I’m sure you know that PP is legal short hand for privacy policy. If you are an app developer, know that Android is doing a purge of its App Store on March 15th. If you don’t have a privacy policy yet, your app could be kicked off or demoted in ranking.

Google and Apple have both been working to remove low-quality or dangerous apps. It’s hard to make that determination with expensive testing, so Google is essentially using missing privacy policies as an indicator that you are a so-called fringe app. This story arose when a warning was sent to some app developers, saying something to effect of: “Your app requests sensitive permissions (e.g. camera, microphone, accounts, contacts, or phone) or user data, but does not include a valid privacy policy.”  It’s likely the purge will expand beyond those who received letters earlier this year and turn into a recurring process for the App Store. In short, make sure you have a privacy policy.

“No Problem, I’ll Just Copy Someone Else’s”

Deceptive privacy statements are prohibited under the FTC Act and copying privacy policies is a common way to accidentally say something untrue about your data. The Federal Trade Commission just reemphasized that they are focusing on deceptive statements in privacy policies and went after three companies a few weeks ago for likely doing this. The three companies mistakenly claimed to participate with an Asian-Pacific privacy program – very likely a result of copying and pasting. So far, their consent decree involves ongoing compliance monitoring and recordkeeping for 20 years. Translation: it was expensive.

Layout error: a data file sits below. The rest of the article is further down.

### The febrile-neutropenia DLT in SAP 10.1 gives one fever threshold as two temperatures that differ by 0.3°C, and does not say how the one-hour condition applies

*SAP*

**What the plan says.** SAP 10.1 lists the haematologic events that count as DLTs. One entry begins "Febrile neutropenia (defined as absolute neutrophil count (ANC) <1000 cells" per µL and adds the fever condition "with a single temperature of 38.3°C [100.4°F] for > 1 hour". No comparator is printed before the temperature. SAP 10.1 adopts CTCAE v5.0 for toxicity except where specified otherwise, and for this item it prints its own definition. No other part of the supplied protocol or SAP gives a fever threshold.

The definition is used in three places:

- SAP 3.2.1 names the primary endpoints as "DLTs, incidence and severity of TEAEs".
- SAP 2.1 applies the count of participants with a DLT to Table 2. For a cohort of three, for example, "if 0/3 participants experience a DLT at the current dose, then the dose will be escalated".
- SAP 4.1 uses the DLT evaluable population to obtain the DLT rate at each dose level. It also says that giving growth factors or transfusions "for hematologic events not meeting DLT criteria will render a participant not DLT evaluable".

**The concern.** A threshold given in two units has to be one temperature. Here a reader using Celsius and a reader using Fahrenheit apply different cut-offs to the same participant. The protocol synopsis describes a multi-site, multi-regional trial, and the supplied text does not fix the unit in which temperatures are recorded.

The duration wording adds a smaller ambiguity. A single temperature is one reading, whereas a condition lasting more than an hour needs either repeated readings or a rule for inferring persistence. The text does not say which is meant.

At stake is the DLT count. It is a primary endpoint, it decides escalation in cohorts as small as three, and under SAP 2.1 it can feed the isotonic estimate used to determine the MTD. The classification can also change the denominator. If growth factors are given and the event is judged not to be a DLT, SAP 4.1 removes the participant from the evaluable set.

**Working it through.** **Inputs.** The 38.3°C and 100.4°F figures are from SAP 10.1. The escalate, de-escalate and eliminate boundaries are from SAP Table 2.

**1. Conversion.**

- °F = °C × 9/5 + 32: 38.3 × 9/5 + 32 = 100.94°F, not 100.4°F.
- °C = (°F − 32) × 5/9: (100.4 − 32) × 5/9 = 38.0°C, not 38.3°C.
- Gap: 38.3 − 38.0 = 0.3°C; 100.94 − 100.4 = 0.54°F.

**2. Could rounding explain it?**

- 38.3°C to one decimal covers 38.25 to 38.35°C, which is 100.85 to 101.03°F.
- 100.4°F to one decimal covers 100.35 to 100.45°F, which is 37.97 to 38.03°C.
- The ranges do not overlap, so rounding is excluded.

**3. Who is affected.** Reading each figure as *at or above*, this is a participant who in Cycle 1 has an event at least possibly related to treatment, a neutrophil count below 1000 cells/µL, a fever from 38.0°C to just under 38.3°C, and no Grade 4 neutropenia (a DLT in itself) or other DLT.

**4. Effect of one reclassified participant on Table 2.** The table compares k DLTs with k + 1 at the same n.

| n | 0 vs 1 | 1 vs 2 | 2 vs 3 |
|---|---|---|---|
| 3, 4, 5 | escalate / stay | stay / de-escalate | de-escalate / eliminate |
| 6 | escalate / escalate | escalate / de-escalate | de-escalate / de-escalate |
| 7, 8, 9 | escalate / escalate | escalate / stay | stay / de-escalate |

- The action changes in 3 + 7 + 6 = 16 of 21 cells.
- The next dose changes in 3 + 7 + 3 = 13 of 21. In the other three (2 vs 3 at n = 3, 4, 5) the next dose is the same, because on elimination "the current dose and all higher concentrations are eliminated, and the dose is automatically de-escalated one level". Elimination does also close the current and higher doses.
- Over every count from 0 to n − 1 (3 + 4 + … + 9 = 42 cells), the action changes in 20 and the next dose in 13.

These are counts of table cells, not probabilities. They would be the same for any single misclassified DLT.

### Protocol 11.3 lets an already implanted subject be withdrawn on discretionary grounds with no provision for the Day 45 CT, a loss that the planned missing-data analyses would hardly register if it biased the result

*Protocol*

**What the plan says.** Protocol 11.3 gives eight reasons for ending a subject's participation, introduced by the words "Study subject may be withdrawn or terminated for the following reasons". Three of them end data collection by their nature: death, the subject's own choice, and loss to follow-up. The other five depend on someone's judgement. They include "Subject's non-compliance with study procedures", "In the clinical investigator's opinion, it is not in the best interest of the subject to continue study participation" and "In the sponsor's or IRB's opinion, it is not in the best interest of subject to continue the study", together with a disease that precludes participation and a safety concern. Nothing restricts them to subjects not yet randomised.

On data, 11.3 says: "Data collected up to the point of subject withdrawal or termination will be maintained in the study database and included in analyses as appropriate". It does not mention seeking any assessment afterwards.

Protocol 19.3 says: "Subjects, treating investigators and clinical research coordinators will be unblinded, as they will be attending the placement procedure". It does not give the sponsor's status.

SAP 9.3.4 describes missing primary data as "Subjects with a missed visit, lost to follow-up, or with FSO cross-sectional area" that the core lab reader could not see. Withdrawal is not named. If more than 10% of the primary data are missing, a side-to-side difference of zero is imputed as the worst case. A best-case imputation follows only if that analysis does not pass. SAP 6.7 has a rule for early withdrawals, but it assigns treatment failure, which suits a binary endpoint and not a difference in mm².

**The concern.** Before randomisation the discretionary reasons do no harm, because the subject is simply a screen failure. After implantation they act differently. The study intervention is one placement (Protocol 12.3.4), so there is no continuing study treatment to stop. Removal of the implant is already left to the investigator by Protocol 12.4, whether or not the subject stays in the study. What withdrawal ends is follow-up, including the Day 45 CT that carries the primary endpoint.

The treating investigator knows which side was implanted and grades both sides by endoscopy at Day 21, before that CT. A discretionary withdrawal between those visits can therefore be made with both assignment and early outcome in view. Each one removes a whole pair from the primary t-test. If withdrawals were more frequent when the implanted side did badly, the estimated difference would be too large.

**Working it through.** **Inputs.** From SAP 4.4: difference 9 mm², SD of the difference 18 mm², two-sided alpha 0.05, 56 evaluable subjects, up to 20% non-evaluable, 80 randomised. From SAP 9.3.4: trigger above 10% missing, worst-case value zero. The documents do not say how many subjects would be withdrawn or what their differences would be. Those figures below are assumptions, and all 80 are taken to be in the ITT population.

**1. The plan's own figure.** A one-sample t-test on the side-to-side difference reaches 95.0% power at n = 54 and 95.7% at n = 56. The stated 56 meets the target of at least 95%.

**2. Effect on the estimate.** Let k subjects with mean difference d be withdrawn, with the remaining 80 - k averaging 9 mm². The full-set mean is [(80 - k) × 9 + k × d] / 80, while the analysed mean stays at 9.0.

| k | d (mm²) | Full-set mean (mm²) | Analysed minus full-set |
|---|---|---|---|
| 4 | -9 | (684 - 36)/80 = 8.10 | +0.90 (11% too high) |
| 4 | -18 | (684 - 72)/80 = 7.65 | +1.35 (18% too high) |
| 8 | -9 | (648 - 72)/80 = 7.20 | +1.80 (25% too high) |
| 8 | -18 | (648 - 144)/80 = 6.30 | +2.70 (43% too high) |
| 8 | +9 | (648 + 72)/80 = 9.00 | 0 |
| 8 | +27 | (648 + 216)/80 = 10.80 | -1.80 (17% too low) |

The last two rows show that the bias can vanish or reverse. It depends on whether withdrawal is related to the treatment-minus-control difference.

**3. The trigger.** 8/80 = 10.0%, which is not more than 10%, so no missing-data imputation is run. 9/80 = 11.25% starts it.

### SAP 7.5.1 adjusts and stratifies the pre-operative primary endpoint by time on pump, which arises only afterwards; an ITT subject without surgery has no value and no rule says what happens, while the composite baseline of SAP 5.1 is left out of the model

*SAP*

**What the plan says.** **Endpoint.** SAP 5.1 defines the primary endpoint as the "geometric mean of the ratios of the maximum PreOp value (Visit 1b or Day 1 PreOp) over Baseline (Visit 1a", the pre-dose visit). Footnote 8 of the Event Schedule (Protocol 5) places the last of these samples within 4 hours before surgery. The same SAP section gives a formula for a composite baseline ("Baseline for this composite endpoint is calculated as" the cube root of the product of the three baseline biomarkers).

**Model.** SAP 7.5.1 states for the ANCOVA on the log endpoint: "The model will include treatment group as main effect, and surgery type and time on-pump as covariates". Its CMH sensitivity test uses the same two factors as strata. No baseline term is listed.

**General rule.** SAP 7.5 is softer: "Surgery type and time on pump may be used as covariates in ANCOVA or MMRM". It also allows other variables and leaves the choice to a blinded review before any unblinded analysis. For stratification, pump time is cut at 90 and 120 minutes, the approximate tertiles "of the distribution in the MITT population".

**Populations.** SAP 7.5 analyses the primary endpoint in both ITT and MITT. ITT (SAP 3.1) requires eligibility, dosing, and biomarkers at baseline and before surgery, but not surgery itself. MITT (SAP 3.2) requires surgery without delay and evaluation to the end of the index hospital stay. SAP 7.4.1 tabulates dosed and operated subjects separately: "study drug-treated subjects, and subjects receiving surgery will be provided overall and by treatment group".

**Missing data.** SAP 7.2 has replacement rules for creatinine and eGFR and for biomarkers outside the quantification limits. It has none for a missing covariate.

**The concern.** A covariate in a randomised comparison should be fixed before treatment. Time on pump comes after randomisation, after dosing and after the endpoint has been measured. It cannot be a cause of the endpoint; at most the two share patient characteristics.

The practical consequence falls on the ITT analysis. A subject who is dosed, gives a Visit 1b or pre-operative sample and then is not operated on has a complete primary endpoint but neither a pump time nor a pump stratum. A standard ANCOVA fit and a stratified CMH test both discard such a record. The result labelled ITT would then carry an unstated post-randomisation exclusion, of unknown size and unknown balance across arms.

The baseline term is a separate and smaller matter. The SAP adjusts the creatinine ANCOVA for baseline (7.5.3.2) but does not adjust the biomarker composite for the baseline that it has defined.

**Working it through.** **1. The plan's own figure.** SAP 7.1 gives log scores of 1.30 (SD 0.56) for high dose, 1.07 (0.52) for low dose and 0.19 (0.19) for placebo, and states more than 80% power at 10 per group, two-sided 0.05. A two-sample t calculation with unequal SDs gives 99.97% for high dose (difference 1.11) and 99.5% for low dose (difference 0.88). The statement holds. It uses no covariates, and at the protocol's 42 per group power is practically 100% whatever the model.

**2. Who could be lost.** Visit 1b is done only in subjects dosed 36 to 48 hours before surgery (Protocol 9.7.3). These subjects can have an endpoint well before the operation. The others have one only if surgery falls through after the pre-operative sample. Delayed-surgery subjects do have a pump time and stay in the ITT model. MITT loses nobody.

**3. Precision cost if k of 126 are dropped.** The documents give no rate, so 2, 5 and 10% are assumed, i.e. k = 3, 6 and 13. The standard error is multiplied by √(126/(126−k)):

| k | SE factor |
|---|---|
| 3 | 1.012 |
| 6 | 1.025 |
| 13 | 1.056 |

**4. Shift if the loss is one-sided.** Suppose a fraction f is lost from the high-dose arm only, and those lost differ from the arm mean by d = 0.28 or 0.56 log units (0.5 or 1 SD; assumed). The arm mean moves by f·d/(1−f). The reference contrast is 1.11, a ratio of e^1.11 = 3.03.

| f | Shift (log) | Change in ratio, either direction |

So maybe you want to try writing one yourself? Take it from someone who’s reviewed thousands of privacy policies – it’s not easy to write one correctly. I’ve routinely discovered and helped fix serious privacy policy errors missed by fortune 500 companies, who had teams of lawyers review them before I did. Even they get it wrong from time to time. Unlike longstanding areas of law, like wills or contracts, privacy laws are like the technologies they describe – new, highly technical, and rapidly evolving. It’s quite possible to get in more trouble for writing a bad privacy policy than not having one at all.

It Pays to Do It Right

Android’s purge shows that privacy is not just a legal checkbox anymore. Users and platforms increasingly care about privacy, and will delete apps when companies mess up. Pokemon GO took a hit after people revealed that it required full access to your Google account to log in. Yahoo lost hundreds of millions after some easily-fixable security gaffs. Investors are even starting to look at company’s privacy practices before funding them. From an engineering point-of-view, it’s way cheaper and easier to design your app with privacy and security built-in from scratch, than to rewrite certain portions of your app to match what you’ve claimed in your privacy policy. With both legal and technical expertise, we can help you build your app the right way and make accurate and complete disclosures of your data flows.

Author, Shaq Katikala, is Privacy Counsel at M/L and has reviewed over 10,000 privacy policies, top that.